You’re Never Too Good to Stop Shadowing

Shadowing is the practice of critically watching another coach lead a training session.  

Shadowing is a great way for new coaches to learn from gym owners or more experienced coaches.  It lets the new coach witness the way in which we want them to interact with clients, teach movement and behave in the gym by showing them. 

At Two-Brain Coaching we believe strongly in the power of shadowing and build it into coach homework even if the coach is a veteran.  

On each mentor call we’ll spend time breaking down these shadowing sessions:

  • What cueing or behaviour did the coach see that they want to emulate?
  • What cueing or behaviour did the coach see that they didn’t want to emulate?  How would they have done things differently?
  • What unique situations came up and how did the coach handle them?  How would the shadow handle the same situation?

Shadowing can also be a valuable development tool for veteran coaches. 

I’ve been coaching at Catalyst for 17 years. I still hang out during sessions coached by our newer coaches to see what I can pick up from them and to feed off their energy.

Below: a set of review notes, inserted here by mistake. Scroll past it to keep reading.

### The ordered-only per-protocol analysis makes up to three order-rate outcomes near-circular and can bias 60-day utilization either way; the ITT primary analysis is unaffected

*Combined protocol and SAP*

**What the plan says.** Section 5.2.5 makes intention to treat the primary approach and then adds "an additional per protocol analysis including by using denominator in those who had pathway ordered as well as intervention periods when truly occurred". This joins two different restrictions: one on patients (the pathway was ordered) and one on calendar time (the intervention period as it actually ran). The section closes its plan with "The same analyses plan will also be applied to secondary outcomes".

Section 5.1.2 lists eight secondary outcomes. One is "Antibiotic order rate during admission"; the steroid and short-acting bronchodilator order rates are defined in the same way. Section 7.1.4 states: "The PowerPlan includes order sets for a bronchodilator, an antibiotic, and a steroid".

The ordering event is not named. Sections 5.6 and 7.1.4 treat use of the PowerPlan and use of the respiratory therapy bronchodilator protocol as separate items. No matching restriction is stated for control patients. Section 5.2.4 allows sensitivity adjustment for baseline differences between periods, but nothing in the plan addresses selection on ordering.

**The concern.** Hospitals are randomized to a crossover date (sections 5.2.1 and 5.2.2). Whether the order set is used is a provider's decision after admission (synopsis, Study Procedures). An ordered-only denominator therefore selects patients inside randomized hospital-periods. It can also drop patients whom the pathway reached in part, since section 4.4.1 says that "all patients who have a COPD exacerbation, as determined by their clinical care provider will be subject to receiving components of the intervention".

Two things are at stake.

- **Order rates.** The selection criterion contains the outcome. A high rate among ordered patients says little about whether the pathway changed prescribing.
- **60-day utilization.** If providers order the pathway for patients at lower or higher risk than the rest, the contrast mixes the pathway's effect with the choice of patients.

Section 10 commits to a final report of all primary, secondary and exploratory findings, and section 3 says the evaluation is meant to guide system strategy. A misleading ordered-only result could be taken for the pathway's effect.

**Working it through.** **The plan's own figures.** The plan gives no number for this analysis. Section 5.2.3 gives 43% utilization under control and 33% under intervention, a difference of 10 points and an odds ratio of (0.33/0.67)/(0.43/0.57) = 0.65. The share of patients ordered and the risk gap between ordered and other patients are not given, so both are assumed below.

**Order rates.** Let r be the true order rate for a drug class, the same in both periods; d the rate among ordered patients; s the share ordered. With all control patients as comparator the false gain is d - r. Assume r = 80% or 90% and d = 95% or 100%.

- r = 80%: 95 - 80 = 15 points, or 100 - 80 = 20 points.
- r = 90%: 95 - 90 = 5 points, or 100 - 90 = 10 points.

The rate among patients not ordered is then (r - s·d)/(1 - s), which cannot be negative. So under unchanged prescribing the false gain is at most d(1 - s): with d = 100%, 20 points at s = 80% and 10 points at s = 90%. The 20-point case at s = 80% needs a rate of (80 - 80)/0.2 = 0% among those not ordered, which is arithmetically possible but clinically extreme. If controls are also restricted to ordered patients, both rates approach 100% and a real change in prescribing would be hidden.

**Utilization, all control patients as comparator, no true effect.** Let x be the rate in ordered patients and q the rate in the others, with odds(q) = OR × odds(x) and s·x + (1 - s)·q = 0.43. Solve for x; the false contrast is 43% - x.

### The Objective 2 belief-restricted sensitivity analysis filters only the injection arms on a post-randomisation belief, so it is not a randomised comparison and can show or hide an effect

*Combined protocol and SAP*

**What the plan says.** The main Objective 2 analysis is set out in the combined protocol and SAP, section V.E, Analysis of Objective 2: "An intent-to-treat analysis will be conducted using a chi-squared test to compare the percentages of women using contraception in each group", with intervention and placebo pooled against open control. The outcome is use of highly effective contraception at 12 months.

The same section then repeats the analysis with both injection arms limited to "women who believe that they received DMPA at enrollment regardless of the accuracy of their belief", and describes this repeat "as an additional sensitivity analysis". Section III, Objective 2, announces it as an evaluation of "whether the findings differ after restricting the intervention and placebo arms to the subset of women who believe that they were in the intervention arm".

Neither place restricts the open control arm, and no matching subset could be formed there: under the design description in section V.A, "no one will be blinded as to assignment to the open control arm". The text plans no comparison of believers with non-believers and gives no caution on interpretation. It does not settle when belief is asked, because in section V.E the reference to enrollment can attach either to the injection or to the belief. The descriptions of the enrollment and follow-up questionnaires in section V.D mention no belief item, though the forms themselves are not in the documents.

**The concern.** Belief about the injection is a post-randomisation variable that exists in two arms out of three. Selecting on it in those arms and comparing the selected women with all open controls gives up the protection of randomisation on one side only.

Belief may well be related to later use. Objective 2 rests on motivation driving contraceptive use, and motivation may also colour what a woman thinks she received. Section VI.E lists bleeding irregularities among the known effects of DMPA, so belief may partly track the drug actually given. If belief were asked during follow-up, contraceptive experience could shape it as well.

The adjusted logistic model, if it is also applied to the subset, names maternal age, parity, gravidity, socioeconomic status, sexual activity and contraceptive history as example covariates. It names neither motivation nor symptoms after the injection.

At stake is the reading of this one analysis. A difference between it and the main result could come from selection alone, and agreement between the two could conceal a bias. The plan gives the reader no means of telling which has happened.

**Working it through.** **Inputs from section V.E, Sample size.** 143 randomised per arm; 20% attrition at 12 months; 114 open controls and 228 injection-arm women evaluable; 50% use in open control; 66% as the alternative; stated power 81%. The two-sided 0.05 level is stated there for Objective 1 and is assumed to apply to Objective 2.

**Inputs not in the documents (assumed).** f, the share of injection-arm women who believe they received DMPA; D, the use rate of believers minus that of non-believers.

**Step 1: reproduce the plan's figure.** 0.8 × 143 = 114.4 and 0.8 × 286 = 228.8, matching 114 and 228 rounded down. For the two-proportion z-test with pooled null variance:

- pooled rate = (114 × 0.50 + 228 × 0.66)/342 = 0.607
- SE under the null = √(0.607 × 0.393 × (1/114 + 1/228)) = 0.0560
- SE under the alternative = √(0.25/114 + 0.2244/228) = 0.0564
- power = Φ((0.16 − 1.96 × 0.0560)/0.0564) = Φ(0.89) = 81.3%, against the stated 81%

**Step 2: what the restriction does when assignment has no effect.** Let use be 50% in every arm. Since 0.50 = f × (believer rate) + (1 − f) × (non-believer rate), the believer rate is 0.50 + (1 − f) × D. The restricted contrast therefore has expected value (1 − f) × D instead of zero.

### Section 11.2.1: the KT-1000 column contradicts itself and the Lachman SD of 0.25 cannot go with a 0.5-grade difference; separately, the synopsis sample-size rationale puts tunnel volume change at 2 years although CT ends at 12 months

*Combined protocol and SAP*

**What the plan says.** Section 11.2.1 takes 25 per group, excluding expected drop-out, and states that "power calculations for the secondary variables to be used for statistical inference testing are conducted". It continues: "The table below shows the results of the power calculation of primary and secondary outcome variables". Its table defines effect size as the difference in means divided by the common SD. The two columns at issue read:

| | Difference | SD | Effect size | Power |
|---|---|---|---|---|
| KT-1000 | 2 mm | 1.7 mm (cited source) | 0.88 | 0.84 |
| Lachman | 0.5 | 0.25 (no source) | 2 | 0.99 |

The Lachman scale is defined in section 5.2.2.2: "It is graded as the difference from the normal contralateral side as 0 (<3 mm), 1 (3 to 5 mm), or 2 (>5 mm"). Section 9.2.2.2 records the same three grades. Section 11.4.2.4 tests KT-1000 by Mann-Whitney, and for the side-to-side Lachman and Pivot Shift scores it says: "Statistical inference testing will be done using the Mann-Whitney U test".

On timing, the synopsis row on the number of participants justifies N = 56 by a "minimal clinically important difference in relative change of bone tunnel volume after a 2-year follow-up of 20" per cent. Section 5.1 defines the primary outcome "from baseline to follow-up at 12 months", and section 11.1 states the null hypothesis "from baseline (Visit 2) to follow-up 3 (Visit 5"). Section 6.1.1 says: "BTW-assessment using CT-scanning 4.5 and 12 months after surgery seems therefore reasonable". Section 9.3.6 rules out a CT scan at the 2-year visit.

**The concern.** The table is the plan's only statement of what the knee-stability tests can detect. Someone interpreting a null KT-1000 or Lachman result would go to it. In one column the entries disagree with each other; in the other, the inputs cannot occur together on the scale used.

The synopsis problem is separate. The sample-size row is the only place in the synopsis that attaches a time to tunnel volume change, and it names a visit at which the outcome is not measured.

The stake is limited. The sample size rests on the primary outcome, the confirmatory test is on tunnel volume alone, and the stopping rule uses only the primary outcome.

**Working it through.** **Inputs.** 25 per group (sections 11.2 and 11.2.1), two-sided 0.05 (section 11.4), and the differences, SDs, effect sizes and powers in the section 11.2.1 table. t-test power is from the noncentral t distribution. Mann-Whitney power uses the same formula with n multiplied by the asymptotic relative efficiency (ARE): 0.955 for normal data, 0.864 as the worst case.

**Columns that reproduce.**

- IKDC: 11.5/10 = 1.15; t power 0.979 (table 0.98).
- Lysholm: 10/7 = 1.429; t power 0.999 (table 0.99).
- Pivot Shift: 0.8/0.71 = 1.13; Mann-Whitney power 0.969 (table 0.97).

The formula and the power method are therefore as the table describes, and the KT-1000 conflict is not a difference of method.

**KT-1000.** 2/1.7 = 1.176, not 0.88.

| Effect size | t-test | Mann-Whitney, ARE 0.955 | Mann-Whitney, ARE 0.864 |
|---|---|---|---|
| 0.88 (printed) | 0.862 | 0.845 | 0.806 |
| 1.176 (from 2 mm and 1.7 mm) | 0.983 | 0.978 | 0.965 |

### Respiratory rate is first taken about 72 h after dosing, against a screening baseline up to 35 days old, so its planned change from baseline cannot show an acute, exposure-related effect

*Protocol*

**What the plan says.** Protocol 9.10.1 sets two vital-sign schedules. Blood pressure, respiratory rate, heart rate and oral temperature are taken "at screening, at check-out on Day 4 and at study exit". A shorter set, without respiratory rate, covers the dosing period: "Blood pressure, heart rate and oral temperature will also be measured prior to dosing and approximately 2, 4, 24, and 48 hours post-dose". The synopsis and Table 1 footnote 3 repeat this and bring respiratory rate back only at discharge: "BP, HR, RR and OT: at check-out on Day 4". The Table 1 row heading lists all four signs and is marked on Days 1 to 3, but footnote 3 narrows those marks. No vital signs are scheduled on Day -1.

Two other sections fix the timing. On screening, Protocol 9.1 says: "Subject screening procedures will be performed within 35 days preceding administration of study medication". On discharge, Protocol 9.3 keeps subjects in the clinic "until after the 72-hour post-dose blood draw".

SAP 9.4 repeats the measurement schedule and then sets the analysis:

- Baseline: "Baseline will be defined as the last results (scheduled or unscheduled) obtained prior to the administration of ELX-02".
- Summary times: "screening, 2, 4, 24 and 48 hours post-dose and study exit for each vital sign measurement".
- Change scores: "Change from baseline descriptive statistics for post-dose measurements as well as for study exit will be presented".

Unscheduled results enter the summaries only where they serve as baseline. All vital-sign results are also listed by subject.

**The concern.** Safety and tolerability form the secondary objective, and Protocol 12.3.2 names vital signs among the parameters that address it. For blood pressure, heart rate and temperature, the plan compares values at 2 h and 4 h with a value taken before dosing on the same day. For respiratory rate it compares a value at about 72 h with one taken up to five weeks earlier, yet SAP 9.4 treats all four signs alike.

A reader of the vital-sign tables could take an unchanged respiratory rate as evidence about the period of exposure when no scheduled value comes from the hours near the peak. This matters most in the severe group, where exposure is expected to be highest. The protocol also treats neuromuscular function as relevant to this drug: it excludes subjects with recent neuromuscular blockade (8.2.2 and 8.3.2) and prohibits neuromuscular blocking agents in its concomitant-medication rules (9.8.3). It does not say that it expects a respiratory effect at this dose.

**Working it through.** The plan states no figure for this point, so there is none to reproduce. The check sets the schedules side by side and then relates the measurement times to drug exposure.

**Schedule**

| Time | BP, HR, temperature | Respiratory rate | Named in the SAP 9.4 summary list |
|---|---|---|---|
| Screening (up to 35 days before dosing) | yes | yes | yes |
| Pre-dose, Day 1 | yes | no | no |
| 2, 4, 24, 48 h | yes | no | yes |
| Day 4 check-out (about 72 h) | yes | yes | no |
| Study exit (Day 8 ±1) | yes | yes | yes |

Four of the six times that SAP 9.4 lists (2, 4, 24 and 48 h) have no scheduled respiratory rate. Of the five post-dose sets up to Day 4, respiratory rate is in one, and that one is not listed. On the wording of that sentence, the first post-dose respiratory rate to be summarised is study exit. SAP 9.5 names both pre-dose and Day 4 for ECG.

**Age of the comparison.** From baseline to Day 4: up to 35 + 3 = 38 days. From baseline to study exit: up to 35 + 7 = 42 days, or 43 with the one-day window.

It’s very exciting to hear a younger coach come up with a way of breaking down or cueing movement that just clicks. 

Many newer coaches struggle with confidence.  A veteran coach willing to learn from a new coach can provide a huge confidence boost to the newer coach by making them feel that their knowledge and coaching style are valuable to others.  

This is huge in helping a new coach to find their voice and confidence.

It’s also a great way to make sure that the message and the culture we want to convey to our clients is consistent.

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